If you are an avid follower of everything news-worthy, chances are that you have experienced at certain times shock and disbelief, when reading magazine articles and news reports describing the horrific abuse that hundreds of thousands of children suffer on a daily basis, at the hands of their parents. If they are lucky enough to survive at all, that is.
The media is overflowing with reports about children being severely physically abused by their care-givers. Social media certainly must have assaulted your computer screen with indescribably haunting recorded images that tucked at your human emotions in a way that made you feel furious and helpless.
You may have seen how a mother relentlessly beat up her toddler while refusing to offer any comfort or love. You may have seen a step-father yelling at his young step-children, kicking them, refusing to let them eat. You may have read about numerous parents leaving their young children, and in certain cases – their babies, waiting alone in cars, often in sweltering heat, while their parents went shopping or even had lunch. You may have read about how a young mother and father became so infuriated by their agitated baby, who would not stop crying, that they beat the baby with their fists, kicked him and threw him continuously on the floor, after which the baby passed away.
Unfortunately, these are not extreme cases. These incidences have almost become the norm because of social media and the World Wide Web, and, puzzlingly, thanks to those strange individuals who find themselves witnessing the abuse, recording it and posting it online. While reading the news-papers or magazines of your choice, it has become almost impossible not to be confronted by these types of incidences. Child-abuse is an uncomfortable reality to be confronted with.
While you, as an unknown outsider may experience discomfort, imagine how scary, confusing and painful the abuse must be to the innocent young kids who are forced to go through it on a daily basis…
Child-abuse covers a tremendous range of actions, such as physical abuse, emotional abuse, sexual abuse and financial abuse, to name a few. And even though most countries work hard to establish and protect children’s rights, few children speak out about the abuse they are suffering. Some children are too young to communicate properly, some children are physically detained and isolated from outsiders, some children are threatened and being lied to and some children simply have no idea that they are being abused.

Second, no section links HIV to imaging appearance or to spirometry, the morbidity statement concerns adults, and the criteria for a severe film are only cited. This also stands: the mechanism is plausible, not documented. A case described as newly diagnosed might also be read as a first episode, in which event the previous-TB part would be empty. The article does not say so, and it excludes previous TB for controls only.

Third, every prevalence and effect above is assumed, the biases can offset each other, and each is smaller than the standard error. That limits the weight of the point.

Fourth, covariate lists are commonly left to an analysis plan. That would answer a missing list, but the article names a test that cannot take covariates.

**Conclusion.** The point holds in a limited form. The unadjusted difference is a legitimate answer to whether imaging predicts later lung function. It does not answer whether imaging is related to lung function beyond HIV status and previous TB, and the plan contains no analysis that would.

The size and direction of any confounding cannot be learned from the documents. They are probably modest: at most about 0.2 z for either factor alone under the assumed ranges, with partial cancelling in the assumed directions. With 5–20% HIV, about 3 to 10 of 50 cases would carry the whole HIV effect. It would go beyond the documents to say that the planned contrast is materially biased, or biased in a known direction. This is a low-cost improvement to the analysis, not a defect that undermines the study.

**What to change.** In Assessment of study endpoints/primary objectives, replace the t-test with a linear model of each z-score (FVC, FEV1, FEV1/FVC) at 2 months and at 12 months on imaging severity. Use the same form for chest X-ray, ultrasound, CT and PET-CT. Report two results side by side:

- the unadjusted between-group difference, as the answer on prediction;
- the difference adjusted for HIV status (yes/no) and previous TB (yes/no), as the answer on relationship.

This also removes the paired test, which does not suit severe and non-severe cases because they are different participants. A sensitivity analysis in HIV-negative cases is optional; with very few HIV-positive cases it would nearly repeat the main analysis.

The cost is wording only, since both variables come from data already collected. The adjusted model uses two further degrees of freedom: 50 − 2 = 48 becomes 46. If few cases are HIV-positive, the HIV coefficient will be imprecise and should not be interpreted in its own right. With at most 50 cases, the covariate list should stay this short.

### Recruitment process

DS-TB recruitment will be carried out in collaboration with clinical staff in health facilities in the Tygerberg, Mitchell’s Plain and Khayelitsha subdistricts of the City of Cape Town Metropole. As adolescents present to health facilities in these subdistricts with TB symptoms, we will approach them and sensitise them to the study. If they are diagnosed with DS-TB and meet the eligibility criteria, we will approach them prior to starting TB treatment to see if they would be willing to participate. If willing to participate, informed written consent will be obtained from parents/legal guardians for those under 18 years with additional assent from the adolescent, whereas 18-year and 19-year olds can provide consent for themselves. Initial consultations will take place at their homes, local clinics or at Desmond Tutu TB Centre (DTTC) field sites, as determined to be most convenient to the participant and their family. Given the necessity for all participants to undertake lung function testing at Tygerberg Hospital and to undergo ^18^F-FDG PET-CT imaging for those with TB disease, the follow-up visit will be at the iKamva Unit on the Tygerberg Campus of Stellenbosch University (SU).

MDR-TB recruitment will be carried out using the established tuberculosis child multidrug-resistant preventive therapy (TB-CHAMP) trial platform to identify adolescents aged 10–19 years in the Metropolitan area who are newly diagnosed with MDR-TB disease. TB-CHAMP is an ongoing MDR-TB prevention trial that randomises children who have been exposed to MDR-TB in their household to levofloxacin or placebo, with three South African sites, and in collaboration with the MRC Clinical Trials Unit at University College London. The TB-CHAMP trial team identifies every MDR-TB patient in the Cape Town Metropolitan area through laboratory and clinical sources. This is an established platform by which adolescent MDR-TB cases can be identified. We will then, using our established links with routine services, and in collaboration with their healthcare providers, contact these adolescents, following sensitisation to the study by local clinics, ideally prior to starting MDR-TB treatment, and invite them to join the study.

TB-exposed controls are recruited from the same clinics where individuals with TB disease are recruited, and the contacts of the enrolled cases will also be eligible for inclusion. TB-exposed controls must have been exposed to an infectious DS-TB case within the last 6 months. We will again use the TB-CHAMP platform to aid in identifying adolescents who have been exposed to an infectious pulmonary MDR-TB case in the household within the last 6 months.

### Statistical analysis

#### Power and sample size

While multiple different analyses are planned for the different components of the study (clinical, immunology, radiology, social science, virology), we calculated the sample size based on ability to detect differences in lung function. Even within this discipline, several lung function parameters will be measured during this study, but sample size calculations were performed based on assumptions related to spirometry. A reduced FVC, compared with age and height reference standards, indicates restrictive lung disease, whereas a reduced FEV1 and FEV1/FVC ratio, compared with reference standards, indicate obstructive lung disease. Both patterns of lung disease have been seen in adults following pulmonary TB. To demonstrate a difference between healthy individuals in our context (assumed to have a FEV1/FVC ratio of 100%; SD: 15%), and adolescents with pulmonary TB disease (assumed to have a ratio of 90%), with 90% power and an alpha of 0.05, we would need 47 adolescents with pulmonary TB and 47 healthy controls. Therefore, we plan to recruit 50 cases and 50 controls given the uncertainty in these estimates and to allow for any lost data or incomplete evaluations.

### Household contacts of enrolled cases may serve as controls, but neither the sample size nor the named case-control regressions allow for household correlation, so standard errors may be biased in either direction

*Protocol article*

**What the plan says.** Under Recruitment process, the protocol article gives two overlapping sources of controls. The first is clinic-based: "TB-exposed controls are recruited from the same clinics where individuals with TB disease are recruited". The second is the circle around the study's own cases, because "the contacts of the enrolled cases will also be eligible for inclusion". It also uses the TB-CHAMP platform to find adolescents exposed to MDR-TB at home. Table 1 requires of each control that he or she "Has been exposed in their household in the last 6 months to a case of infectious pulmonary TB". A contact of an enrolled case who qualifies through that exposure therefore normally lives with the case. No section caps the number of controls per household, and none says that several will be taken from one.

While there are numerous options available by which these abused children may be helped by means of therapy, courts, foster-families, lifestyle programs and more, fixing the problem after the fact is far from ideal. Every child has the right to a safe and cherished childhood where, even during times of financial hardship or lifestyle changes, he or she will not lack love, food, shelter, education and the like.
It all comes down to the parents. Despite a myriad of informative and supportive initiatives about family planning et al being made available to both teenagers and adults in many countries, one ever-important aspect related to this is grossly neglected. It can be summed up in one sentence: ‘Are you qualified to be a parent?’
Think about it this way: When a country offers initiatives that inform and support both teenagers and adults relating to programs such as family planning, save sex and healthy pregnancy, then why aren’t prospective parents tested? If you want to legally drive a vehicle, you are required by law to take an exam in order to test your traffic law knowledge and your driving skills, before you can obtain your driver’s license. You will only be awarded your driver’s license if you have passed the exam.
Why can’t all teenagers be required to take lessons and learn skills pertaining to the massively important responsibility of parenthood? Maybe parenting classes should form part of the required high school curriculum. Basic skills should be learnt, covering all stages of childhood. The reality of having to support a family and the effects (financial, emotional and practical) of divorce should be covered. Basic life skills, such as dealing with anger, developing self-worth, taking responsibility and prioritizing should also be covered.
Doesn’t it make sense that taking on the responsibility of raising children should be seen as important, if not more, as lawfully being in possession of having a driver’s license before you are allowed behind the wheel of a vehicle?
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